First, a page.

Thursday, August 24, 2017. Hurricane preparation begins with a conversation about a small claims court case involving a batch of botched edible underwear. I am on the phone with my mother who is regaling me with her latest round of America’s Court binge-watching, oblivious to the Hurricane Harvey pre-game coverage forecasting Houston on the dirty side of a slow-moving storm. It is now clear to me that I am in the delicate position of convincing my mother, a grown ass woman, to leave the relative safety of her apartment and 200+ channels of cable tv to shelter-in-place at my house with promises of Netflix and quality time with me, my husband, and our bulldog. My mother accepts the invitation without much effort on my part. After all, she did spend Hurricane Ike with us and she had previously acted as host during our exile from Hurricane Katrina when we lived in New Orleans. But by Saturday, she was ready to make a break for it after having had her fill of PBS and playing with my hair. I overhear her asking my husband for a ride home where she can sleep in her adjustable bed with CNN turned up to 11. Begrudgingly, I agree to her release on house arrest, wishing I had the means to electronically monitor her movements – taking her threat to visit IHOP in the midst of an ongoing storm event very seriously. (Spoiler alert: She restrains her urge for stuffed French Toast and stays home the entire time.)
Saturday’s relative calm is subsequently replaced that evening with monster bands of rain that keep circling the city – regrouping, reforming, reincarnating into a bigger, badass rager of a rainfall on a weekend bender. My ears now expertly attuned to the distinct sounds of precipitation from a light drizzle alerting us that it’s our chance to walk the dog to the steady hum of raindrops falling in unison and then working their way up to a balls out deluge with hammering punches mirroring the moves of the Mayweather vs. McGregor fight going down.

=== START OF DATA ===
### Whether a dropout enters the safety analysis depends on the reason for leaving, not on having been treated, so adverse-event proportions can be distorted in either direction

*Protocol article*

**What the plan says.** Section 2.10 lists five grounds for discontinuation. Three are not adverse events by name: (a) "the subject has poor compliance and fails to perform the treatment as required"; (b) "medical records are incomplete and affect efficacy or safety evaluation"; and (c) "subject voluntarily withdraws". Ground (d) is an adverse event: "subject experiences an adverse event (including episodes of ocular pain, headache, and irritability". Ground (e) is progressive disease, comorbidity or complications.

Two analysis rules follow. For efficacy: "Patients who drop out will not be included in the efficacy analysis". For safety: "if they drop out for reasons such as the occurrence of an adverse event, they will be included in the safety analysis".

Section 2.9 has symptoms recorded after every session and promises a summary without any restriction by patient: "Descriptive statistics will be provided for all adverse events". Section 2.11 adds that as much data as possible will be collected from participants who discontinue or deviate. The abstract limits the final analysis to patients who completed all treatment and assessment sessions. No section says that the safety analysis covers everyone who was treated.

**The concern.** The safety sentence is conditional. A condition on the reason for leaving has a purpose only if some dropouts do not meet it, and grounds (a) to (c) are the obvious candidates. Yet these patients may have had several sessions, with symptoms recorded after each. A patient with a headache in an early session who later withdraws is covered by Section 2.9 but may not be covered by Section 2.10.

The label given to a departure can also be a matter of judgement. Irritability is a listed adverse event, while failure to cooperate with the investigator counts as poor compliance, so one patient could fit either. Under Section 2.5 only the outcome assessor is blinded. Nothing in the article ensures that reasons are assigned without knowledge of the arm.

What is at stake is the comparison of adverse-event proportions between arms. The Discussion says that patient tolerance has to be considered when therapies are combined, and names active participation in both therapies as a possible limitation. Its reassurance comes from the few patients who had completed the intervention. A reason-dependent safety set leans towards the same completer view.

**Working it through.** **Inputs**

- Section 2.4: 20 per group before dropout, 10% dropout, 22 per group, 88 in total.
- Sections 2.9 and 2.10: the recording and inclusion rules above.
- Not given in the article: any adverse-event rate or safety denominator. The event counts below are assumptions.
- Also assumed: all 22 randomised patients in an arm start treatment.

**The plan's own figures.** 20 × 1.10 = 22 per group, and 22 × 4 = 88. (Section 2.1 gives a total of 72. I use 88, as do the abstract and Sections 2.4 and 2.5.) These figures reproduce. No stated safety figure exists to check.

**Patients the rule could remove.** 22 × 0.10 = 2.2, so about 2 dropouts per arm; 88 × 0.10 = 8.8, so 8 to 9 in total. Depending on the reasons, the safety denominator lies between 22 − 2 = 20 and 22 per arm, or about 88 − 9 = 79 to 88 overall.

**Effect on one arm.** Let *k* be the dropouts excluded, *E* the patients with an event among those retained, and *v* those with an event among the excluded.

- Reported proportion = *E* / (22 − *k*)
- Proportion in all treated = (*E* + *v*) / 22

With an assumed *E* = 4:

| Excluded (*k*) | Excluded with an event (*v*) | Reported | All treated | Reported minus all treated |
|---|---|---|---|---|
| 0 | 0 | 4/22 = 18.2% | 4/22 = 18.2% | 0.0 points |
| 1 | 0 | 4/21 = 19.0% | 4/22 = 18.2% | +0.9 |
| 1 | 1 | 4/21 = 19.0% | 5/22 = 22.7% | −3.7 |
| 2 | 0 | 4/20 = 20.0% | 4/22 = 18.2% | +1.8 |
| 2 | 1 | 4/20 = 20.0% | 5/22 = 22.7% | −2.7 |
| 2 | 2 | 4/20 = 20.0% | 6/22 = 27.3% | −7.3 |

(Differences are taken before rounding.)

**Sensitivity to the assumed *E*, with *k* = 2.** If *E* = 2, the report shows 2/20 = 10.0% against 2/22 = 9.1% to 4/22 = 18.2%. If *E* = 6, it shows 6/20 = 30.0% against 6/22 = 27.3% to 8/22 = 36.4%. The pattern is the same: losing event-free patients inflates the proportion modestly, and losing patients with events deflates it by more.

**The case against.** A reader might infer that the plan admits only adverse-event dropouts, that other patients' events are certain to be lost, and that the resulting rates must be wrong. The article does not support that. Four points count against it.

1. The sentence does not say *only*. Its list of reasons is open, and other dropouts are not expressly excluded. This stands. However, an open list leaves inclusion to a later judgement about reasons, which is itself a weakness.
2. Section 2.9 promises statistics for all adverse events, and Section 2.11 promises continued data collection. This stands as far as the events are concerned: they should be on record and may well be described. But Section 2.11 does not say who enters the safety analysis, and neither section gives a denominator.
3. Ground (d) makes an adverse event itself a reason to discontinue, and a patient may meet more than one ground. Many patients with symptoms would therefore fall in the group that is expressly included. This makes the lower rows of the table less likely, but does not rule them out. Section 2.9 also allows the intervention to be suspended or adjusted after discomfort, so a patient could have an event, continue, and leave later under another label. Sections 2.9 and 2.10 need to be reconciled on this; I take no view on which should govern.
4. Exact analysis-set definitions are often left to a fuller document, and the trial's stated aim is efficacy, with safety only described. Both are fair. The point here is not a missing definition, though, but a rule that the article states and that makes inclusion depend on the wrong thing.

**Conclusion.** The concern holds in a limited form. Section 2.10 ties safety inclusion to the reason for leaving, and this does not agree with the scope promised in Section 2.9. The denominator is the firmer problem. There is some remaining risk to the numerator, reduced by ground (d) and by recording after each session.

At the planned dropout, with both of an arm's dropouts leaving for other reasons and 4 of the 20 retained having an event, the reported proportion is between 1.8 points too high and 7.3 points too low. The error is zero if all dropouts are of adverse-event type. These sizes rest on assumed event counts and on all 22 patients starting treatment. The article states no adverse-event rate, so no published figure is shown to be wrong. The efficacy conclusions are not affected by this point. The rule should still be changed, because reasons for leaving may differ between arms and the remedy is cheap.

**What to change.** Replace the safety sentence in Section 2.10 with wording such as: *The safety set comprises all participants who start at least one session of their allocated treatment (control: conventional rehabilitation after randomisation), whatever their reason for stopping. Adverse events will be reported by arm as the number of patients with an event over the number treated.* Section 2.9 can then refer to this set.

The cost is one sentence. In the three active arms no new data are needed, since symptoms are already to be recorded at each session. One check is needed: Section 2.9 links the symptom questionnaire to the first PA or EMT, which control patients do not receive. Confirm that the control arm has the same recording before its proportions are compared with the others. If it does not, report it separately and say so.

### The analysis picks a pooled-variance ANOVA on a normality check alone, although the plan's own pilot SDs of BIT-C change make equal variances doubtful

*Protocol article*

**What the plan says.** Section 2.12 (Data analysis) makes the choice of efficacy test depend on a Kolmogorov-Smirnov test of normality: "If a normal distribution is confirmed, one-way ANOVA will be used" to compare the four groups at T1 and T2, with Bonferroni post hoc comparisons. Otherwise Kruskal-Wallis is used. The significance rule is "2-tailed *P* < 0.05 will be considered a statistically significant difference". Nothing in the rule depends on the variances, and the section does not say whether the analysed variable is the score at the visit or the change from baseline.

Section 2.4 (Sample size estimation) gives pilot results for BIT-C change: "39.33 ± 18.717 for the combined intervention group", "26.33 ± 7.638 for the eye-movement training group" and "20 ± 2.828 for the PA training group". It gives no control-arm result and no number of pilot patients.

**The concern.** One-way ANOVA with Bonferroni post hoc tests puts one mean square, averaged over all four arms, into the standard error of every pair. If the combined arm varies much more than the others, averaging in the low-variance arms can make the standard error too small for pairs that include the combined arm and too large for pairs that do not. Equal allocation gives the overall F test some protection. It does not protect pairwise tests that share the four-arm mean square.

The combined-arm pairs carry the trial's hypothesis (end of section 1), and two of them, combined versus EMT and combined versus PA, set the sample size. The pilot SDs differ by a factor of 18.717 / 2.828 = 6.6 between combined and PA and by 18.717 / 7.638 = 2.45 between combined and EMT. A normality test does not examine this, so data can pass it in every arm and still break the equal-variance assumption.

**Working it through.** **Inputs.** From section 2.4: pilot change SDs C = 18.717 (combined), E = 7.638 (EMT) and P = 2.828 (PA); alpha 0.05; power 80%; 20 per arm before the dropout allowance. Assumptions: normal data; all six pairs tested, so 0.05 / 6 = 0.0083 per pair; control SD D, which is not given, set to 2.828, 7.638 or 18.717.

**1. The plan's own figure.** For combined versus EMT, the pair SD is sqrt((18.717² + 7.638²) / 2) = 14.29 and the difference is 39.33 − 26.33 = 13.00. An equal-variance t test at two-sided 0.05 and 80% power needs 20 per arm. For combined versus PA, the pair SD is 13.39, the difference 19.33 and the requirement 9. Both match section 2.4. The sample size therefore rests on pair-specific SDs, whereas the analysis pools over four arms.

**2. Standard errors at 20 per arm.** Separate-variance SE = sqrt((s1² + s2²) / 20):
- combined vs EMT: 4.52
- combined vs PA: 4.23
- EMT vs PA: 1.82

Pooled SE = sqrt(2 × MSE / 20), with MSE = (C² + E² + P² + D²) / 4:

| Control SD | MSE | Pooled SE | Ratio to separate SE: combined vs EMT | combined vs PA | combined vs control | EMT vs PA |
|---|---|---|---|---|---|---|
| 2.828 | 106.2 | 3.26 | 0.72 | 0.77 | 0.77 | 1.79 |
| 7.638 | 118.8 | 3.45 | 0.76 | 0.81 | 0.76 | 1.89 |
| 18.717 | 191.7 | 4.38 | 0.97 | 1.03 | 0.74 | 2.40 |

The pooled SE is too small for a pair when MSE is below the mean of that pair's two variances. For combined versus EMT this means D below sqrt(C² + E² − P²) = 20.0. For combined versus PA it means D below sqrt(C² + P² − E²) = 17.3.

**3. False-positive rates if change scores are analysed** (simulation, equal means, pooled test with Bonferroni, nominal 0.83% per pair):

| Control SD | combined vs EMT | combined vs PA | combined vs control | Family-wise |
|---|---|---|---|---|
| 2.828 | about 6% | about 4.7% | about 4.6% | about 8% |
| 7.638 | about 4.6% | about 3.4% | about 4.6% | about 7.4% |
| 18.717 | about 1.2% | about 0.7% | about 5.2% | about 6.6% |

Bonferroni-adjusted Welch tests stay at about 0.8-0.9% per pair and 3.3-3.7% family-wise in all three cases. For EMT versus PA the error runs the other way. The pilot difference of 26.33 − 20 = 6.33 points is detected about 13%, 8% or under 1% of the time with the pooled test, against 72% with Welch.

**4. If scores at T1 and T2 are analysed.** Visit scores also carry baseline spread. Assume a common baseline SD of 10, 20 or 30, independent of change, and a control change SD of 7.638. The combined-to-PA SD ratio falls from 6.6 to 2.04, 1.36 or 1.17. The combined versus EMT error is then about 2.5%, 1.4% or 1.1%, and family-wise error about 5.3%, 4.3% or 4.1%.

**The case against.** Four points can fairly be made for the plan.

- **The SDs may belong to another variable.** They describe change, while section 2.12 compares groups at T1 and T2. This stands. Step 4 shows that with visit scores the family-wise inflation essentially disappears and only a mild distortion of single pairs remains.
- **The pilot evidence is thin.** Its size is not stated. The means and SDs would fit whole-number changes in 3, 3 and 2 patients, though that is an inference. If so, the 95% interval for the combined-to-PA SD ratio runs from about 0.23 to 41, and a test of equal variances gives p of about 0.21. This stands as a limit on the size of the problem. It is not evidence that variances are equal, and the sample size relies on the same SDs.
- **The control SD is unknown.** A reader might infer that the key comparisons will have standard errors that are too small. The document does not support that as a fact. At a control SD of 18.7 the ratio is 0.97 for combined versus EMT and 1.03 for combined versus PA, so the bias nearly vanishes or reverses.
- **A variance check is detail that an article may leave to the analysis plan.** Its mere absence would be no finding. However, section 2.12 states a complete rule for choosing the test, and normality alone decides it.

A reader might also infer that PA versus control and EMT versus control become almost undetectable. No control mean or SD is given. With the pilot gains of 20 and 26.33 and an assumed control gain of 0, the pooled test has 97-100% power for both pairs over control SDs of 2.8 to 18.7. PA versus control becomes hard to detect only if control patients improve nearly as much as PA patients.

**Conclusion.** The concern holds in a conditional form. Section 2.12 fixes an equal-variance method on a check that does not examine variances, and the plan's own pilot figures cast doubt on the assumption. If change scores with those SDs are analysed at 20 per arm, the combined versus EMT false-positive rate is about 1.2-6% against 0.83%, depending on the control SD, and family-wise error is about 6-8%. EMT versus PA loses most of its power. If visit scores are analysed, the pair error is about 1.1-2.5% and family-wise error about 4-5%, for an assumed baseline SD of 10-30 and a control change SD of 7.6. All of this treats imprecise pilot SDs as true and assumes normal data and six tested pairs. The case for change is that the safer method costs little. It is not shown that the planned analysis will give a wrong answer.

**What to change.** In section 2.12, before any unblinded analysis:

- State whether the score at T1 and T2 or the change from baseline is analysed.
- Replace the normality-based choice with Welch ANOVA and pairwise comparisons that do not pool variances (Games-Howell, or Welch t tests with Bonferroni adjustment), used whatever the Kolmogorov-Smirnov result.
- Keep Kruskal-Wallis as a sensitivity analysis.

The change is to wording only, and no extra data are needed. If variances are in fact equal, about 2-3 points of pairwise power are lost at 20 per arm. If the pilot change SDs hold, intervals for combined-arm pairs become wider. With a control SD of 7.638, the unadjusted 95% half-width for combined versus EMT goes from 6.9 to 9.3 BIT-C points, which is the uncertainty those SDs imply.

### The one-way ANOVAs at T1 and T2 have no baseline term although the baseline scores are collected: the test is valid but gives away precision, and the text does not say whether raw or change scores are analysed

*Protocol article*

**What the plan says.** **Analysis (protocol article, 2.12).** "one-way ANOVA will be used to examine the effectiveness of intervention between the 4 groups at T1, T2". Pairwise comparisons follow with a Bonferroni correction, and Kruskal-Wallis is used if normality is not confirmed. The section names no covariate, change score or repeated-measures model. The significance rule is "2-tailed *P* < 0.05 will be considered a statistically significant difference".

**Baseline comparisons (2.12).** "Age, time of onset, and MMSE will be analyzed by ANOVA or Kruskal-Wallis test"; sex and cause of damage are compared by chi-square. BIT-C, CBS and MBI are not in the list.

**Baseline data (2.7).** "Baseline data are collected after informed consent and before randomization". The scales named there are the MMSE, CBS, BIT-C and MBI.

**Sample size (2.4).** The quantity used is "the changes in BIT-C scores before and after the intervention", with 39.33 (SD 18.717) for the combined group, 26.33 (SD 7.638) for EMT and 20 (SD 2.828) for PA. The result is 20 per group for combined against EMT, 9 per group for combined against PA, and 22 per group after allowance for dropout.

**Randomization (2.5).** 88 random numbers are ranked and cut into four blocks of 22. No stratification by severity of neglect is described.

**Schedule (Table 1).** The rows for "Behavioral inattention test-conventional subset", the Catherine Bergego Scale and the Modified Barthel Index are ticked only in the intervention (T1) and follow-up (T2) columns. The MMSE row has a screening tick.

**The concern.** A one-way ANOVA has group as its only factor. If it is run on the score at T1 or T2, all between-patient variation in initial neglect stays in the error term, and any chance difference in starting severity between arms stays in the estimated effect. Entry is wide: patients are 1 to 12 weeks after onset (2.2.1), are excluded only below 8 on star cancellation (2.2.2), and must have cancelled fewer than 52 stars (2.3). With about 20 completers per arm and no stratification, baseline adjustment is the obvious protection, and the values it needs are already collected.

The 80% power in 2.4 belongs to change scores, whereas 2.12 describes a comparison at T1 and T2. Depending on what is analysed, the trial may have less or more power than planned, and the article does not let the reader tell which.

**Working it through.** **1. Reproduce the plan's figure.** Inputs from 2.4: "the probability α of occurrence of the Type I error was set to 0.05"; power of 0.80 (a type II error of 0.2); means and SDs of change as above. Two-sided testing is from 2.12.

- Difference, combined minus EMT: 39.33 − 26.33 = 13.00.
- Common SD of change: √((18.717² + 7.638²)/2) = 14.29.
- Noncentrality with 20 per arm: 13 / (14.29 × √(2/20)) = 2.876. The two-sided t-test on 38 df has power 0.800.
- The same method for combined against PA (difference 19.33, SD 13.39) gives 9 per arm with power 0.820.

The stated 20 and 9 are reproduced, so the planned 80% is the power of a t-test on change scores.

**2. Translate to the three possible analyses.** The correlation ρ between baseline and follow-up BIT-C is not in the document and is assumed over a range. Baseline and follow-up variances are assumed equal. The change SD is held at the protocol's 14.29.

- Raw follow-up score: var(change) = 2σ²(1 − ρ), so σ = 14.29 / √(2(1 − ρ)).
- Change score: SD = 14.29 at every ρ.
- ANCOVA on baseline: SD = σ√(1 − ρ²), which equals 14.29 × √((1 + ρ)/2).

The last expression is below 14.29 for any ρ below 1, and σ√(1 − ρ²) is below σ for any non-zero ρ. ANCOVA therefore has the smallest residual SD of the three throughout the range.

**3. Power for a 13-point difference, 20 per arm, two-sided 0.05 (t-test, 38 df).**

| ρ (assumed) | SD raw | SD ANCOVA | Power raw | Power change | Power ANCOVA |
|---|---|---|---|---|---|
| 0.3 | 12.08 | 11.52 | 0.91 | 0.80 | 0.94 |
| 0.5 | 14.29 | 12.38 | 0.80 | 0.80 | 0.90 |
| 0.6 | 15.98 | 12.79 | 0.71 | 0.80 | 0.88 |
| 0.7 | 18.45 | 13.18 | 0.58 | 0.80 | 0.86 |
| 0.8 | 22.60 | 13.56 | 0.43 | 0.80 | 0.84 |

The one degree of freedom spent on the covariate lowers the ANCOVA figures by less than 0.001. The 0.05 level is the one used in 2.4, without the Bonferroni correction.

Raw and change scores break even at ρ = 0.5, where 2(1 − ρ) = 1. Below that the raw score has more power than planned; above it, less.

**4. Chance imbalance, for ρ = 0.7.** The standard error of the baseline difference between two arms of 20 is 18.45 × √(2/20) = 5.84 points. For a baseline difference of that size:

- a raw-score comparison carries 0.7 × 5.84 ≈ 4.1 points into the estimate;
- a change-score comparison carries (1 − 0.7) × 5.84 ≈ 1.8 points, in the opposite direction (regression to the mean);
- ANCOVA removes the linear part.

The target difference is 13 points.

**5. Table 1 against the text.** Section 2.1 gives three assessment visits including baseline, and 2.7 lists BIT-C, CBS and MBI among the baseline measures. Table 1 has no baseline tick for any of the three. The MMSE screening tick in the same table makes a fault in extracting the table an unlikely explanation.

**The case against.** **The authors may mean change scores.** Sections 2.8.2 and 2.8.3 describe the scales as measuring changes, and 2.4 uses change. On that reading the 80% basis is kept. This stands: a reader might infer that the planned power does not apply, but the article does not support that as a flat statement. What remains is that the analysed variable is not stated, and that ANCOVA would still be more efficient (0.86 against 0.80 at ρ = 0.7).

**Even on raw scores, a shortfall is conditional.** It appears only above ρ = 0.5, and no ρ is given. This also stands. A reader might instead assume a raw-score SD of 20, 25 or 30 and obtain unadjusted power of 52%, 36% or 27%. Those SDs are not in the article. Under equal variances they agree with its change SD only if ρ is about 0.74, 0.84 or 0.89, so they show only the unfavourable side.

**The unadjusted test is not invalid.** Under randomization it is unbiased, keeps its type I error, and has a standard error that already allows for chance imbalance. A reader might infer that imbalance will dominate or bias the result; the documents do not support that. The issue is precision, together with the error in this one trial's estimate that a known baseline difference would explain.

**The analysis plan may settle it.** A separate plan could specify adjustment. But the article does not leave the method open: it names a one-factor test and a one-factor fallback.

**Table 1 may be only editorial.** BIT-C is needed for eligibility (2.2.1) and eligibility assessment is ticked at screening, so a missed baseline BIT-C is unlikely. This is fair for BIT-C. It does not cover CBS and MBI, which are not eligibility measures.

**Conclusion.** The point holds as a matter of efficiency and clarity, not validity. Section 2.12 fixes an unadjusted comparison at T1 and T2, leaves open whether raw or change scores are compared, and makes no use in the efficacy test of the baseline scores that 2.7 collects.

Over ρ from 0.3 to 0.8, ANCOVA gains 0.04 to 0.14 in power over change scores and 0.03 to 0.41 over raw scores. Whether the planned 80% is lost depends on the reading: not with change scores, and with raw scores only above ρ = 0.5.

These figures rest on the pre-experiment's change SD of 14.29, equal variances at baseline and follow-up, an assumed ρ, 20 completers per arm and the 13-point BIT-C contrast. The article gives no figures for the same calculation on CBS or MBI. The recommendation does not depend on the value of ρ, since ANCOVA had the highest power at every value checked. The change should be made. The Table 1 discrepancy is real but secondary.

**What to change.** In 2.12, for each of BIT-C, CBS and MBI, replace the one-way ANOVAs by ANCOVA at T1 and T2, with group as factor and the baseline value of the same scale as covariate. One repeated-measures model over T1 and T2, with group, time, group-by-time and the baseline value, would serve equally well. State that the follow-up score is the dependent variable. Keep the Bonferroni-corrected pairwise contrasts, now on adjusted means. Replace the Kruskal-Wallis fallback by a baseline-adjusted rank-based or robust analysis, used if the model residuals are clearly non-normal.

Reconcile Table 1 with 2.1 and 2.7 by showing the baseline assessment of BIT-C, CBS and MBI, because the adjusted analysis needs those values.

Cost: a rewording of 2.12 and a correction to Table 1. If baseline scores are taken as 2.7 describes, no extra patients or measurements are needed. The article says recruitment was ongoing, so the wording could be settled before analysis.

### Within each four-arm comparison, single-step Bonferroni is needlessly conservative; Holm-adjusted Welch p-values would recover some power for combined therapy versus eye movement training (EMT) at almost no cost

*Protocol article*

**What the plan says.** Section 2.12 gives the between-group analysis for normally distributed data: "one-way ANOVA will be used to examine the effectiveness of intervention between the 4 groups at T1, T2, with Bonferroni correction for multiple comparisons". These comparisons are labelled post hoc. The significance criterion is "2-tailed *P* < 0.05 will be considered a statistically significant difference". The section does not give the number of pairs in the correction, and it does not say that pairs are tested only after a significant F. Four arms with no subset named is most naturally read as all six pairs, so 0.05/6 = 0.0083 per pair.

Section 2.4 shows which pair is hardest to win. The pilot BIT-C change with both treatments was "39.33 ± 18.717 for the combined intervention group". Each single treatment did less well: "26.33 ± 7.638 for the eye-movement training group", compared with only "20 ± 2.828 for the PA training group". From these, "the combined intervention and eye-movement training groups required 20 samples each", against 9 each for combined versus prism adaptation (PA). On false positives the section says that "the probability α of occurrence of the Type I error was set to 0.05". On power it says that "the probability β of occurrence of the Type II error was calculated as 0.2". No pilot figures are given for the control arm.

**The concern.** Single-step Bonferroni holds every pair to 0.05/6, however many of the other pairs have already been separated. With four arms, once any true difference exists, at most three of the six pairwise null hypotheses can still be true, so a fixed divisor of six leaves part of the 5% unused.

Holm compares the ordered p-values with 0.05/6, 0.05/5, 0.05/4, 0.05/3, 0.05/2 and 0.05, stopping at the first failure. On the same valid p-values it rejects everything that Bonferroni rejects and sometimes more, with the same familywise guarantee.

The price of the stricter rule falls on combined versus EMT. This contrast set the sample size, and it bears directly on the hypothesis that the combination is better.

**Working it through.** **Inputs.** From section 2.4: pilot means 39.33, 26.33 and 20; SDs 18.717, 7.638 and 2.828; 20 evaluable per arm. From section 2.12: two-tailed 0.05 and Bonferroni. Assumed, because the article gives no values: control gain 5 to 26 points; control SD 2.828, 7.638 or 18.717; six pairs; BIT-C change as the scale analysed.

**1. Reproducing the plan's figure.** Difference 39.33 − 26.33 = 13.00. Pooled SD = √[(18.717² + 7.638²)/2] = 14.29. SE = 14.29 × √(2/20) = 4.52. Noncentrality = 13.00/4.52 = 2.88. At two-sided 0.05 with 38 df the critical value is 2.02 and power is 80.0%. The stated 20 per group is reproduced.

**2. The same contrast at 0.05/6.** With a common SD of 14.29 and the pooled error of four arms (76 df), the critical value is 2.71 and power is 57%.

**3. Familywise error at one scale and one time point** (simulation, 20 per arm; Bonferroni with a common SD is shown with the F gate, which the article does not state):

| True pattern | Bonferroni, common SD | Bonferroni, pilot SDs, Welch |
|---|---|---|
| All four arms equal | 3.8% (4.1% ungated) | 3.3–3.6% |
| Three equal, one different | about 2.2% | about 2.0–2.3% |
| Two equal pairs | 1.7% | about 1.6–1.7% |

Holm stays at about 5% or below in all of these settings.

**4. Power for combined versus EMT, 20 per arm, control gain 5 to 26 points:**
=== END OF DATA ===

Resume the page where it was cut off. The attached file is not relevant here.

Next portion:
By Sunday, my ears are also now accustomed to the grating buzz of cell phone alarms announcing flash flood alerts and their inevitable extensions. And then our first tornado warning. My husband and I dutifully march into the downstairs closet and shut the door. But this is no seven minutes in heaven, especially with our bulldog wedged between us wondering why we are stuffed in the closet reserved for our massive collection of coolers and dog leashes. Instead, we have 15 minutes until the warning expires and the question that I’ve kept stashed away in my brain spills out of my mouth. “How do we get on the roof?” My husband responds, “We have a second floor outdoor balcony – we don’t have to get on the roof.” Well, according to the instructions on the tv, the roof was the place to be. I press on, “But how exactly are people getting to their roofs during the storm?” He replies, “They go through the attic.” Our attic was a place only frequented by professional handymen who went up there to make occasional repairs. My husband continued, “You take an ax with you and cut your way out.” An ax? We don’t own an ax. Not even a decorative ax. Even our flotation devices are limited to two life vests with the ominous brand name of Black Sheep. Nor do we have the right size of canned goods for propping up furniture to rescue it from the threat of water coming into our house which has become our newest concern given that I-10 three blocks away is now filled with eight lanes of water rather than bumper to bumper traffic.